Collectivity is made possible through relationships, and these relationships, both human and nonhuman, are the essence of life. We learn from biodiversity that difference helps life thrive through a system of interdependent relationships. Yet many institutions check, exclude, and break rules when people don’t fit neatly into a box. Extreme inequalities are exacerbated by economic differences in prosperity. Not everyone has access to art and culture from the same level, and art and culture is different for everyone. The value of difference is central to our work with art and the commons, as the commons can be a useful answer to more equal access to shared resources, not just for everyone, but for every form of life.
It is therefore very important that our accessibility policy is more than just a series of theoretical reflections, and is carried out in practice by the team and in collaboration with Casco’s various audience groups. Casco is a meeting place that embraces mixed-ability, skills, and insights. We welcome feedback and to join us as we improve our accessibility.
The Covid-19 pandemic showed that working online is possible. For many sick people and people with disabilities it’s hard to see how quickly this adjustment was made now that there was a higher demand for it. This phenomenon, also called the “inaccessibility cycle” is something we have also been guilty of and are now being vigilant and wanting to break through. Casco no longer wants to take accessibility as an afterthought, but make it visible and institutionalized.
Work (together) with Casco
Casco Art Institute consists of a small team of various ages and cultural backgrounds. This extends to our dynamic ecosystem of relationships. When working with us, you contribute to a warm, generous community that is respectful of everyone’s experience, background, identifications and communities they are part of. For any form of violence, we have a zero-tolerance policy. In situations of conflict, we will work together with the people involved to find the appropriate solutions using a transformative justice approach.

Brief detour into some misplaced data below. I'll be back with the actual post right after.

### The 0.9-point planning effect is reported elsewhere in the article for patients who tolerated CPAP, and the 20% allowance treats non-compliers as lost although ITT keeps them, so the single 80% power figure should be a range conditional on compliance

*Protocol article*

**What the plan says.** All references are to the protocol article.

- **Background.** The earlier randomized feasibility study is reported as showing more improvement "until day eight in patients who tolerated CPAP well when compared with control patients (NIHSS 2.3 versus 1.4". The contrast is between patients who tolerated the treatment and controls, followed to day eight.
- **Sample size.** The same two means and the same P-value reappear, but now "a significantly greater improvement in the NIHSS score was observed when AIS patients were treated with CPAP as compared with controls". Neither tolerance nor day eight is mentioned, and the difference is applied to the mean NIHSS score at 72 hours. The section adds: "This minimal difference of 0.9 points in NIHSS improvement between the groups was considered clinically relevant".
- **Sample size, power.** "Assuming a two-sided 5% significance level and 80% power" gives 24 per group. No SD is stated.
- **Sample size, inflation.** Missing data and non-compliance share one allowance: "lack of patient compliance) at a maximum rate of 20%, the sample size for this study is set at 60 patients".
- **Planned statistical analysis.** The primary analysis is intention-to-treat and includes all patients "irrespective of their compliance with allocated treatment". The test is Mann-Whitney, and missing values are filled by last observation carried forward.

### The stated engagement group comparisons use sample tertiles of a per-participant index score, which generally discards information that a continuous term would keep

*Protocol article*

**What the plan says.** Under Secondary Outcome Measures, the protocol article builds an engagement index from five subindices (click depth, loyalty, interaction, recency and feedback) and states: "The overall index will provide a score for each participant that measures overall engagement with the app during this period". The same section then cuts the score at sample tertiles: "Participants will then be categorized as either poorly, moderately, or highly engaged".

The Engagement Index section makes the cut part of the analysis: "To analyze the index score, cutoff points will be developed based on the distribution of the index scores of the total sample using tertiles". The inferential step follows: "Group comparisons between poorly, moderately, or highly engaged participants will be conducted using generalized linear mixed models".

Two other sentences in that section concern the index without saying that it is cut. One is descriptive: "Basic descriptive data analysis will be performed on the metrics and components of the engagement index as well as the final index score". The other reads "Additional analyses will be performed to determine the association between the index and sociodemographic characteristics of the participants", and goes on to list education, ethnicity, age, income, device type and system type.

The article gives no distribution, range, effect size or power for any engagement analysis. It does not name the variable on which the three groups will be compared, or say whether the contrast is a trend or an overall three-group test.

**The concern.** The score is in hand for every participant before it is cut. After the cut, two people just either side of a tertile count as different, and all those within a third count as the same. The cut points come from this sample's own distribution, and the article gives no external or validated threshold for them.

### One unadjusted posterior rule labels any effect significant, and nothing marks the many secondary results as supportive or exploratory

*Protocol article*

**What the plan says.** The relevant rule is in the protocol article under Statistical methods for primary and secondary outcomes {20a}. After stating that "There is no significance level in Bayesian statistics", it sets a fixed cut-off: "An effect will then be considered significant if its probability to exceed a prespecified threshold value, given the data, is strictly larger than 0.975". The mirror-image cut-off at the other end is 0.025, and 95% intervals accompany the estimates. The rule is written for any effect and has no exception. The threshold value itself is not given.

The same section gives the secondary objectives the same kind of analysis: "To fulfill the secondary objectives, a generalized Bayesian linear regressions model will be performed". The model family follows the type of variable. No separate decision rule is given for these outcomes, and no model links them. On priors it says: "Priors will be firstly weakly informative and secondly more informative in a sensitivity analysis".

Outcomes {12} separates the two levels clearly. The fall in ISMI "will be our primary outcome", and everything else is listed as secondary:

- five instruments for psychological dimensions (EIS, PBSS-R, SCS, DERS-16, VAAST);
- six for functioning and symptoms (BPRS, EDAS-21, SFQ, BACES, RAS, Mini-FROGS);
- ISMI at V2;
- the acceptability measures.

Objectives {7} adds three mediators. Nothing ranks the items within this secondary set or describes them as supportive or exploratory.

The fees for the artists with whom Casco works are in accordance with the Fair Practice Code, a code of conduct for entrepreneurship and working in art, culture, and the creative industry. We seek to find low CO2 footprint and sustainable forms of production and transportation.
As part of our Artist Agreements, we include the discussed description and condition for working together. We also welcome artists to include information of their “access rider” for a better collaboration.
Contact and more
Please contact Leana through email firstname.lastname@example.org if you have questions or need some extra help, and we can assist you to visit our exhibitions and attend the many events in our multifarious program. If you are interested in supporting and being part of this process, either by sharing your knowledge and experience, or by making a financial contribution, please reach out.
Lastly, we would like to share the article Access Intimacy: The Missing Link by Disability activist and community organizer Mia Mingus, whose work is inspiring us in our investigation into making Casco accessible “on the ground” while broadening our perception of limitations and abilities. Likewise, we take inspiration from the 10 Principles of Disability Justice, which was stewarded by Sins Invalid with cross movement leadership of Disabled people of color and of queer and gender non-conforming disabled people.
We would eternally like to thank Staci Bu Shea for their effort and love in organizing around access for our institution.